Keynote Speakers

Prof. Dr. Ali Baykal

Bahcesehir University
Istanbul, Turkey

Keynote Title: “MULTICULTURAL EDUCATION FROM THE SYSTEMS PERSPECTIVE”

This talk aims to describe, explain and prescribe multicultural education within the framework of systems thinking. The outline can be given in terms of structural components and dynamic attributes of open systems. To begin with the compelling forces for multicultural education are taken as the inputs to the present educational systems. Recognition and appreciation of “other” cultures, enjoyment to be with others are just a few expected outputs of multicultural education. In so far as structural components are concerned social setting is the most salient sub-system of the whole, because it is explicitly involved with the problems and the solutions. Physical settings for multicultural education must be appropriate for collaborative participation of parties involved. Clubs, gymnasiums, and outdoor facilities are apt to be more convenient for social dynamism essential for social inclusion. Almost all cultures are using the same hardware as educational media: TV, PC, GSM and printed materials. The obstacles for multicultural education reside in the subject matter covered in religion, history and social science courses. As to the methods appropriate for multicultural education lecture must be last choice. Interactive, cooperative, game-like experiential group activities seem to be straightforward procedures. Dynamic attributes of multicultural curricula are absolute aligned with the conjugate characteristics of open systems: Integration-differentiation, unity-diversity, stability-flexibility, equifinality-multifinality, etc.  As to the methods appropriate for multicultural education lecture must be last choice. Interactive, cooperative, game-like experiential group activities seem to be straightforward procedures. Dynamic attributes of multicultural curricula are absolute aligned with the conjugate characteristics of open systems: Integration-differentiation, unity-diversity, stability-flexibility, equifinality-multifinality, etc.  All of these conjugate qualities define the optimal boundaries. Their extremities on either side must be avoided. For instance, extreme integration of social settings implies assimilation. Extreme differentiation of societal groups is the major problem of which multicultural education is supposed to solve.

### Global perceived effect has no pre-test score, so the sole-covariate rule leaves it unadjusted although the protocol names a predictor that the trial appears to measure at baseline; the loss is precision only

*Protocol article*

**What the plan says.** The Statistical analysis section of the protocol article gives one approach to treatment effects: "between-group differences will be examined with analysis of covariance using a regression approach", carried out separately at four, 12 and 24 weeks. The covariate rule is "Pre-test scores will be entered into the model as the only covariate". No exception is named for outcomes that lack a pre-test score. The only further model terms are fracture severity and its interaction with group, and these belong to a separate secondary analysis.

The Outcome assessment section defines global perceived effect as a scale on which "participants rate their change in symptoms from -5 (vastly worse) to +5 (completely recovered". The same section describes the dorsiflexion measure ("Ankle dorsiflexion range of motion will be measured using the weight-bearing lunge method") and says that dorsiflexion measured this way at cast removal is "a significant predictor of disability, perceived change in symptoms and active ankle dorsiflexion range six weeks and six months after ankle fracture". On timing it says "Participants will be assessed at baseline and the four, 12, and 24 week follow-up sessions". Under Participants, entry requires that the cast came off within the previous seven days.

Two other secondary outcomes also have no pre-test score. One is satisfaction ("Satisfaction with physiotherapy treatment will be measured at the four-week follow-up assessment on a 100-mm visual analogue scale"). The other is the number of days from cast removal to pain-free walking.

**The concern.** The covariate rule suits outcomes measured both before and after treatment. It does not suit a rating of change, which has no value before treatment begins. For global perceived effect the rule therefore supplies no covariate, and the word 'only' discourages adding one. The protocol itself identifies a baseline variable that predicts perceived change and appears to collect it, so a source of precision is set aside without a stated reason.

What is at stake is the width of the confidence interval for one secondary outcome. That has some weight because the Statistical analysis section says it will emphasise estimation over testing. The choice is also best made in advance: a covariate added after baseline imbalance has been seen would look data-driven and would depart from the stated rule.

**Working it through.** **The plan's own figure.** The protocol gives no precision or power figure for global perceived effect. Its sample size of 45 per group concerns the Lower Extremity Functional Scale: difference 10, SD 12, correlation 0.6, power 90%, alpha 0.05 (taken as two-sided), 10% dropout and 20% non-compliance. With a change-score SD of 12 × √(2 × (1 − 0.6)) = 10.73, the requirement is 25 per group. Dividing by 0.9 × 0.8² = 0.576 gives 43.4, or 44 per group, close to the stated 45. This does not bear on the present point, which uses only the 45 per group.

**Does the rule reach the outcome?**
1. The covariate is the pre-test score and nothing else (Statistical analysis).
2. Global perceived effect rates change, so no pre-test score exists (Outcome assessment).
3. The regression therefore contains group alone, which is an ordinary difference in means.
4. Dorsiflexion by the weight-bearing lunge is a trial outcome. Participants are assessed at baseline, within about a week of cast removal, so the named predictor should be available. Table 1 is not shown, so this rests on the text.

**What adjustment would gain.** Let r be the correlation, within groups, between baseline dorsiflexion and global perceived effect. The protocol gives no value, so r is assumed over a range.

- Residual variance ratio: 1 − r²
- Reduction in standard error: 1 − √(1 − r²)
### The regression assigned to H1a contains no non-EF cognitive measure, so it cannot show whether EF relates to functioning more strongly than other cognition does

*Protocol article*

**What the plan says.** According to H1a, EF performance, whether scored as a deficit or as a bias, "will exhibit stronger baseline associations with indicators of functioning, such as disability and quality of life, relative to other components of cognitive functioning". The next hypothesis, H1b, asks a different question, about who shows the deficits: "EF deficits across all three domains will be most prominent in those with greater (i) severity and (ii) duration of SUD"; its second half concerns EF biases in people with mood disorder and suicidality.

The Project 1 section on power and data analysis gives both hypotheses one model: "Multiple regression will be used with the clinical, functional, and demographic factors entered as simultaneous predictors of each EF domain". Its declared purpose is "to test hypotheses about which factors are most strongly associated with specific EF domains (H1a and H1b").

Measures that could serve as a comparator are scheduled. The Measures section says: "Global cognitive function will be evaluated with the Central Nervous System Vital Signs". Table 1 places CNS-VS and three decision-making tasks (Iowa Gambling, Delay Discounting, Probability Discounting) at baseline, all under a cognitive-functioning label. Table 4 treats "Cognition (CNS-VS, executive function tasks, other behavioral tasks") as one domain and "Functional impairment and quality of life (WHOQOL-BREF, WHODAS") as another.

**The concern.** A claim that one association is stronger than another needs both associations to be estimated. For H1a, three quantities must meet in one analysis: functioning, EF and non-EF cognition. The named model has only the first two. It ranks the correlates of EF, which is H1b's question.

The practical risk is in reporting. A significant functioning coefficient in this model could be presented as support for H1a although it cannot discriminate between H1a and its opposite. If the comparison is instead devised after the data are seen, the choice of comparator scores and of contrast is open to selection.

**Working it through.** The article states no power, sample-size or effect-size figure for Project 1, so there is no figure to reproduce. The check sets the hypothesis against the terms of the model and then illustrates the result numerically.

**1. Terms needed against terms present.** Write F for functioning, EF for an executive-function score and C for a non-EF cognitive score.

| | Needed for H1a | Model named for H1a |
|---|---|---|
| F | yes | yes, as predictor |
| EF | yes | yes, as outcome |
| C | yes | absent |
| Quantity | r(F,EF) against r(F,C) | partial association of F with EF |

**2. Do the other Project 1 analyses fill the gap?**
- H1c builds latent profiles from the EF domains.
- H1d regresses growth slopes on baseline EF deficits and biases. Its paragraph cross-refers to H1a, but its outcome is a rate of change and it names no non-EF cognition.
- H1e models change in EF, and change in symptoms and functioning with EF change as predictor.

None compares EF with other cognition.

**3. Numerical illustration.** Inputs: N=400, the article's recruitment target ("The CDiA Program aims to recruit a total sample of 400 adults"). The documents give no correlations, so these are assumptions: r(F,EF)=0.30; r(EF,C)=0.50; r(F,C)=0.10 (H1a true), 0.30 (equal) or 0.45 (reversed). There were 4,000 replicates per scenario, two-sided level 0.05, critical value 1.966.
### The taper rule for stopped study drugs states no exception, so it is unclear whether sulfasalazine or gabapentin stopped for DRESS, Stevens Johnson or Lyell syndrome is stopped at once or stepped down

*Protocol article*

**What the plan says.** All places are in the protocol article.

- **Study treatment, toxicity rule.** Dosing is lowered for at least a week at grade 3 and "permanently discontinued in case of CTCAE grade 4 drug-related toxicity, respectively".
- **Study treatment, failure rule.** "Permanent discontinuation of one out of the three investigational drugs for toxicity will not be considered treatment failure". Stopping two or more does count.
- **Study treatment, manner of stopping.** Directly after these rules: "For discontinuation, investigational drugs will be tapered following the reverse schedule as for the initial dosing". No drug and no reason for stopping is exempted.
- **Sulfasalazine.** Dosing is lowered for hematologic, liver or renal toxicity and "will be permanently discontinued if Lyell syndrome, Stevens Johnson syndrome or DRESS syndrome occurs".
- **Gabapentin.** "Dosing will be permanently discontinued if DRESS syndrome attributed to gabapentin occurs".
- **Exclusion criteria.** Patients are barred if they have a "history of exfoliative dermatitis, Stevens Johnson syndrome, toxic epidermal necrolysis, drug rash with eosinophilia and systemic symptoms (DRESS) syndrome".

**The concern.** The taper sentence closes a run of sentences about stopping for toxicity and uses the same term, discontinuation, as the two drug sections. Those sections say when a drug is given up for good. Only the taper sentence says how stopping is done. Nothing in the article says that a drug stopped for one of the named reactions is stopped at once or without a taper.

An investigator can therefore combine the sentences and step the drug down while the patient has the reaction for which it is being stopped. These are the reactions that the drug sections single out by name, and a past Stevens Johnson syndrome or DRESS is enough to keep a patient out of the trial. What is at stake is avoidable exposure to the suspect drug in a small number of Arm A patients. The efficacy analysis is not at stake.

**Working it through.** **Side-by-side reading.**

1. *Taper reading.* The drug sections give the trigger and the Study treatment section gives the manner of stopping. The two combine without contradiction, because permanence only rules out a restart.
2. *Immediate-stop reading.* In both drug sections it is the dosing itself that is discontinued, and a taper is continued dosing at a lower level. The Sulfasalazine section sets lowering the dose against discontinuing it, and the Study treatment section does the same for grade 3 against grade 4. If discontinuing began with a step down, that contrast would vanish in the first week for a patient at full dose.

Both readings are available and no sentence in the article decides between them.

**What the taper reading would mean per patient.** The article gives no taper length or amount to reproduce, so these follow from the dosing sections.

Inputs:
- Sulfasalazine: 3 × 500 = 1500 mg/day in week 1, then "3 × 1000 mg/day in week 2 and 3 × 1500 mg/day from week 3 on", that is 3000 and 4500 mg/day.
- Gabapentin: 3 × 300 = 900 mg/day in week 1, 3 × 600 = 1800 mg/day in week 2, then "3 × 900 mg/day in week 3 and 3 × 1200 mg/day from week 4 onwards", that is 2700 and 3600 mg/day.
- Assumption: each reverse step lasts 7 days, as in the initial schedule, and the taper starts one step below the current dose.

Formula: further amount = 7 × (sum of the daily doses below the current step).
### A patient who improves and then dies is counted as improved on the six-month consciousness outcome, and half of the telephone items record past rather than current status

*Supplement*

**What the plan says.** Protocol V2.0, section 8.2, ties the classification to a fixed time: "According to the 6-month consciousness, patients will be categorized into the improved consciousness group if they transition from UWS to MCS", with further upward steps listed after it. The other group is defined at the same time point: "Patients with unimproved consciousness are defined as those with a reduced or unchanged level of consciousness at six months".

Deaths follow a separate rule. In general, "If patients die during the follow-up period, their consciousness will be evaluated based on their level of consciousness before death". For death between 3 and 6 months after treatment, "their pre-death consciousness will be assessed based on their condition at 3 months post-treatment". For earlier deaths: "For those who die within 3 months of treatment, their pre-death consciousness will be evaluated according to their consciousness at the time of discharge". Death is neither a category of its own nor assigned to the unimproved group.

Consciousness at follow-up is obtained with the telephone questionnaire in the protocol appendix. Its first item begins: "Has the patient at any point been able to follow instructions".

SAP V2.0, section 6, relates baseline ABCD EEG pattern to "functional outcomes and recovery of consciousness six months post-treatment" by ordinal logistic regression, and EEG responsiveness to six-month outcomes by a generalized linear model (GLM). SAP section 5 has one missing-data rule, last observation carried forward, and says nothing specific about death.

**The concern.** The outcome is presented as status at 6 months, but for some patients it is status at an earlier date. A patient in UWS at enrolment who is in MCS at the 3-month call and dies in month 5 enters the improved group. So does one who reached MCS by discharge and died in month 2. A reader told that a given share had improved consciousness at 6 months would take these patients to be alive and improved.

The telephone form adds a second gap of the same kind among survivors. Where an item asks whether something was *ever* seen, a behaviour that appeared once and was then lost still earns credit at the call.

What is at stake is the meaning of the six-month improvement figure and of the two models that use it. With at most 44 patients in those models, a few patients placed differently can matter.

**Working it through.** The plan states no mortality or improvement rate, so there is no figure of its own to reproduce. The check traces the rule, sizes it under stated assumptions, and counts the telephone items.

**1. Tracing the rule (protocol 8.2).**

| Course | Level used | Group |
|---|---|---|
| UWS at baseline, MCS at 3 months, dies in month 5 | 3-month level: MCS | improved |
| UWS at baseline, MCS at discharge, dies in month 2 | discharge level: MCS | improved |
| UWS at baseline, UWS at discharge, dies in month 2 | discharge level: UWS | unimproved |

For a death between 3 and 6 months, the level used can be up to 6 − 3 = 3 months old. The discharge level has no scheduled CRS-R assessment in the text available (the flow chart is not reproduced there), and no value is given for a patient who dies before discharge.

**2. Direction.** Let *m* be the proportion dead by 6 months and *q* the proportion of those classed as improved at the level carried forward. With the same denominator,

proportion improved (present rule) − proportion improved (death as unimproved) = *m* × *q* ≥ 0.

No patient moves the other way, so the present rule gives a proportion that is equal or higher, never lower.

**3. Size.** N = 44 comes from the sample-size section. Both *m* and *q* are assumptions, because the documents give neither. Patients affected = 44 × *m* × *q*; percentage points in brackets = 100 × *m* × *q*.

Bio: Ali Baykal received his BS degree in Physics from Middle East Technical University in Ankara, Turkey in 1970.  He obtained his MS and Ph. D. degrees in the field of Curriculum Development and Evaluation from Hacettepe University Ankara in 1973 and 1980 respectively. In 1974 he joined Boğaziçi University, Istanbul. He taught courses and conducted research in different fields of education. He served as the chairman of The Department of Science Education between 1982 and 1997. In 1998 he led the establishment of the Department Computer Education and Educational Technology. Within the years 1998-2002 he became the General Director of the Schools of Terakki Foundation in Istanbul. At the end of 2002 he rejoined Faculty of Education, Boğaziçi University where he served as the Dean of the Faculty between 2005-2010. During the same period he had been a member of the executive council of Turkish UNESCO commission. Since 2013 he is serving as an instructor at Bahçeşehir University. Ali Baykal published in national journals, and submitted papers to international conferences. He developed “general aptitude tests” to be used in personnel selection programs of some financial institutions in Istanbul.  He had been the editor-in-chief of the Boğaziçi University Journal of Education several times. His major research areas are systems thinking in curriculum design, measurement and evaluation, computer applications in teaching and assessment, with a particular emphasis on creativity. He periodically explores data relevant to human development indicators, world university rankings and high-stake entrance exams to draw correlational and comparative inferences.